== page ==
In most countries that activity is illegal, meaning that huge numbers of Internet users are breaking the law on a daily basis.
While there are plenty of criminals around, most illegal downloaders don’t equate their hobby to being tantamount to theft, despite huge efforts by copyright holders to paint it so. To most it just doesn’t ‘feel’ the same and now scientists in Australia think they may have discovered why.
A three-stage study published by Robert Eres, a PhD student within the Social Neuroscience lab led by Dr Pascal Molenberghs at the Monash Institute of Cognitive and Clinical Neurosciences, investigated why normally law-abiding people don’t have a problem with breaking laws which cover intangible items.
To that end the researchers investigated what happens inside the brains of people when they pirate intangible digital content versus stealing a physical item such as a handbag.
To begin, the researchers issued a questionnaire to discover whether people are more likely to “steal” non-tangible items (such as movie or music files) than their physical counterparts (DVDs and CDs). They found that their test subjects were indeed more likely to “steal” items that have no physical embodiment, no matter what their cost or associated risk of getting caught.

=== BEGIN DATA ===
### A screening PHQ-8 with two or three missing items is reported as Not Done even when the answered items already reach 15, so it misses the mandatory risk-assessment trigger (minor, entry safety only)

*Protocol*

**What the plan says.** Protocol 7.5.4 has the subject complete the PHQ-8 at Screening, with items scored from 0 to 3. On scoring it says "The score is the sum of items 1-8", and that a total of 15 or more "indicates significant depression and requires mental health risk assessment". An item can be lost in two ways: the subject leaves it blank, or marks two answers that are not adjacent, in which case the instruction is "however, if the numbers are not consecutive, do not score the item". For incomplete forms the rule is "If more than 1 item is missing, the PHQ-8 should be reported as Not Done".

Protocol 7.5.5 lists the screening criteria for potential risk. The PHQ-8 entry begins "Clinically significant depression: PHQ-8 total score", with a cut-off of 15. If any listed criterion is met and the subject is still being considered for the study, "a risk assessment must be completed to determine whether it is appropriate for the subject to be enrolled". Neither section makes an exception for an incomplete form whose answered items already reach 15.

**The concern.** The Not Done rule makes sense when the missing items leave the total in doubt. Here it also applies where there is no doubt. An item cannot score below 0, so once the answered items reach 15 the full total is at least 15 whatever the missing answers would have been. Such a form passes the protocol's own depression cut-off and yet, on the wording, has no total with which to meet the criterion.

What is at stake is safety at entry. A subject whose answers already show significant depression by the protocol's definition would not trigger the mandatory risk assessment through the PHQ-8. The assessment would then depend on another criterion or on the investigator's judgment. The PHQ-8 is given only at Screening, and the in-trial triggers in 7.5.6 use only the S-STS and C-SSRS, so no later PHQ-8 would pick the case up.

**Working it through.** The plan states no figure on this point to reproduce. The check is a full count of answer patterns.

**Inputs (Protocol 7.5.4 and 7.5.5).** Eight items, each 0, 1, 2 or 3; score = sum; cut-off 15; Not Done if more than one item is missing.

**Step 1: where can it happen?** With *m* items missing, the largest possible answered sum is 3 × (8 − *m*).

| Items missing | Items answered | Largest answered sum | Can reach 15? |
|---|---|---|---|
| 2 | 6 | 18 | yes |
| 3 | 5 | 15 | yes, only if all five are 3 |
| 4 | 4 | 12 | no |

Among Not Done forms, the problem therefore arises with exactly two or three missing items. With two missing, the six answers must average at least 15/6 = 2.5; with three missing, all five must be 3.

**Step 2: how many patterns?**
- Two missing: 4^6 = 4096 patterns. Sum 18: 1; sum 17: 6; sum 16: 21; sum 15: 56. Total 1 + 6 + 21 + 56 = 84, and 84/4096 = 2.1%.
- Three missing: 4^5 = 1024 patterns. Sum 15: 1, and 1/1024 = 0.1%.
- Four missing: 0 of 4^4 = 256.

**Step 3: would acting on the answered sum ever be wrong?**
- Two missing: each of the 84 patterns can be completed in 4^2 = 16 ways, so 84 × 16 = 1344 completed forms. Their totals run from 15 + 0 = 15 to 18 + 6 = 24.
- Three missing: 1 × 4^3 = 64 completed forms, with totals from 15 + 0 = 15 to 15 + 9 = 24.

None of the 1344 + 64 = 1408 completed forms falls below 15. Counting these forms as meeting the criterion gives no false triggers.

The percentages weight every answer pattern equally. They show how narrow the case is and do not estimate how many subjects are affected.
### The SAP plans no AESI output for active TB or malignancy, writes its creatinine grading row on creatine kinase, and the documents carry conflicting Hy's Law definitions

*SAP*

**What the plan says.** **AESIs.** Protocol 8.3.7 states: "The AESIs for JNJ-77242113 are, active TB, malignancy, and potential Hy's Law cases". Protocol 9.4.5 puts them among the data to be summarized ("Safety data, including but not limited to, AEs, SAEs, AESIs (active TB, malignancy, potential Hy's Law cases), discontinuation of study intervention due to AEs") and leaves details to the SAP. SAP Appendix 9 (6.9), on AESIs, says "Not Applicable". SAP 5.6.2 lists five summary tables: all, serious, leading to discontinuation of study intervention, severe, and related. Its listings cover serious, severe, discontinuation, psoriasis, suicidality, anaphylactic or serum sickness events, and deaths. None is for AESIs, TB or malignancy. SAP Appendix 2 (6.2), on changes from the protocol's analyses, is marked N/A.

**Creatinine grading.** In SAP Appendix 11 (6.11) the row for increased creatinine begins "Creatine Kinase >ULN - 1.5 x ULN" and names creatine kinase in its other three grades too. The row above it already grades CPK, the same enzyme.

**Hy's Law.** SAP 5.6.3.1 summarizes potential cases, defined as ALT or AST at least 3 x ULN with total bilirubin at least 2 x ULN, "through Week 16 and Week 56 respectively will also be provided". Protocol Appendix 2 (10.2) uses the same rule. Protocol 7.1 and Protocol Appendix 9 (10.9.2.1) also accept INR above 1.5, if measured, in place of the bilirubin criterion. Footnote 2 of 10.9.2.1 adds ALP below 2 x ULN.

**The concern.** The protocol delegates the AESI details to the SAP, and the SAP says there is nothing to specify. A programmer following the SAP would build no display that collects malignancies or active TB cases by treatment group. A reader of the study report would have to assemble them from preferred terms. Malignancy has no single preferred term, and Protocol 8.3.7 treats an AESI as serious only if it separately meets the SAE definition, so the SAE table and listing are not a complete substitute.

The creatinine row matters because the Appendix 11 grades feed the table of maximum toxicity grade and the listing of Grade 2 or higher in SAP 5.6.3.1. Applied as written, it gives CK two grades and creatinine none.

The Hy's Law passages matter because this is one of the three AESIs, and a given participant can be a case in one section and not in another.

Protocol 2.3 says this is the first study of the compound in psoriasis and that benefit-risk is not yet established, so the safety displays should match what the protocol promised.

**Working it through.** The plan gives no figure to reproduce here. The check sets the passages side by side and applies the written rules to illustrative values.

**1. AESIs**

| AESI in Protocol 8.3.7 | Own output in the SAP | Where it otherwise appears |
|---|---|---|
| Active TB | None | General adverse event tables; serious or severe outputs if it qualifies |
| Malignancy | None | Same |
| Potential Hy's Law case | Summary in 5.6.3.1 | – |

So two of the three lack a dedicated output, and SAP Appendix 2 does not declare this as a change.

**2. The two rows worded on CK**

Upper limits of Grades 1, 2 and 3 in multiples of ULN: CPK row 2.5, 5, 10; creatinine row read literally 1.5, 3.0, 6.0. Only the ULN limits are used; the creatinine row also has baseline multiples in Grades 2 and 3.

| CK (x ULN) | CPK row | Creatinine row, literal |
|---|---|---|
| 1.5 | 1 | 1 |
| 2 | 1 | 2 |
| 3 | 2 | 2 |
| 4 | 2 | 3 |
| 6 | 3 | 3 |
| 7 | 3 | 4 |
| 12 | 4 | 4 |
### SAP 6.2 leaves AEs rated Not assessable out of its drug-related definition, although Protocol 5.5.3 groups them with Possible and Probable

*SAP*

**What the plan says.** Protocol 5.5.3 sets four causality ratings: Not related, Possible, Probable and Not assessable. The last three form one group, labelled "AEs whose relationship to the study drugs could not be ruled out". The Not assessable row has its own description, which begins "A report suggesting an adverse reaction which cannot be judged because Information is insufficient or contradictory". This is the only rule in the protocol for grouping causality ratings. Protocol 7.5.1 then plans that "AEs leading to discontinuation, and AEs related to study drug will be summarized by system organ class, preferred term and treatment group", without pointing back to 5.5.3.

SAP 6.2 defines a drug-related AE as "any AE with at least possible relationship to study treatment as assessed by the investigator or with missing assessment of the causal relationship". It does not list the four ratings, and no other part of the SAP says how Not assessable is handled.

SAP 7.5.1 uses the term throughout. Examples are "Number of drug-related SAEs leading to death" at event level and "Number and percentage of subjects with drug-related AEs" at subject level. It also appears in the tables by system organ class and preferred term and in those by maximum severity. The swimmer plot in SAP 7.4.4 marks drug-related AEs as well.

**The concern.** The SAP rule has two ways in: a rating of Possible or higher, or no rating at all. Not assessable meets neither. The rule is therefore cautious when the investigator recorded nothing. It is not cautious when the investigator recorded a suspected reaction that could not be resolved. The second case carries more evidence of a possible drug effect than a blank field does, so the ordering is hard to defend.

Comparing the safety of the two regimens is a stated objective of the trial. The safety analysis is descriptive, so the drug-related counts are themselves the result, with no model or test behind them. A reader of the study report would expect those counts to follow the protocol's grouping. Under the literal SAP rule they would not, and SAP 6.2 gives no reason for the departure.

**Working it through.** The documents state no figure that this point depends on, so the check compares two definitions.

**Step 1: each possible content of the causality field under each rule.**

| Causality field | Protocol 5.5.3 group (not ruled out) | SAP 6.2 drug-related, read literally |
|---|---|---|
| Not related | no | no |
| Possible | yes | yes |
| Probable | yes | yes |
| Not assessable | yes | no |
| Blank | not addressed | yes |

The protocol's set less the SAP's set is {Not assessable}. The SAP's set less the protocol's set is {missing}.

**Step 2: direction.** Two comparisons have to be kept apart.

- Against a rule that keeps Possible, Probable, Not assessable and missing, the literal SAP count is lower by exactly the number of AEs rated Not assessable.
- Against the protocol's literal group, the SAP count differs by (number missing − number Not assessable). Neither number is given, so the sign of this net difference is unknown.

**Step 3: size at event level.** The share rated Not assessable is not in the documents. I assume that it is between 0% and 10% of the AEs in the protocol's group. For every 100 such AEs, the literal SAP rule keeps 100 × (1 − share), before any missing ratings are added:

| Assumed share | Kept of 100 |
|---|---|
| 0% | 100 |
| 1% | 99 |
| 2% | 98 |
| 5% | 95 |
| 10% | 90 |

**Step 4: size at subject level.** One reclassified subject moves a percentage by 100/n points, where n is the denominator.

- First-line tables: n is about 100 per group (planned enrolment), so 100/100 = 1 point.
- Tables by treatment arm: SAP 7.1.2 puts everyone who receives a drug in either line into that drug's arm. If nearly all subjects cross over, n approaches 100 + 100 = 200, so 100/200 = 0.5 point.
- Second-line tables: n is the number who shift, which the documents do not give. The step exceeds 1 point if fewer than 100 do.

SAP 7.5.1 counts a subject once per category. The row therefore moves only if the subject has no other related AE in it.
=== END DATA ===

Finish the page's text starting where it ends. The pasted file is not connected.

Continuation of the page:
Next up the researchers carried out two sets of brain scans to try and understand why people are more happy to “steal” items that have no physical presence.
“The first brain imaging experiment revealed that people’s brains were much more active when trying to imagine intangible compared to tangible objects, which suggests people have more difficulty with representing intangible items,” the researchers write.
During the second set of scans, test subjects were asked to imagine themselves illegally or legally obtaining physical and digital versions of items such as movies, music, TV shows and software.
What the researchers found was that when imagining stealing an item, participants showed much more activation in the lateral orbital frontal cortex of their brains. Among other things, this part of the brain is associated with feelings of moral sensitivity and it was much more active when test subjects were thinking about stealing physical items than it was for intangible items such as digital files.
“The findings from the two brain imaging experiments suggest that people are processing the intangible and tangible objects very differently within their brains,” Mr Eres says.
Social Neuroscience lab head Dr Pascal Molenberghs says that this suggests that people have less problem breaking laws covering intangible items since they experience more difficulties imagining them so their brains feel less guilty when they “steal” them.
“Evolutionarily, we have interacted more with physical goods – particularly in respect to ownership so that is why we are hardwired to respect these more compared to intangible items such as ideas or software,” Dr Molenberghs says.
Finally, the researchers believe that the results of study have wider implications to other areas of online life, beyond Internet piracy.
“Overall, the data presented here suggests that the differences we see in moral behaviors (particularly concerning contexts of non-physical interactions; piracy, online surveillance and espionage) may be due to the differences in their neural representation and the discerning level of guilt felt for tangible items compared with intangible,” they conclude.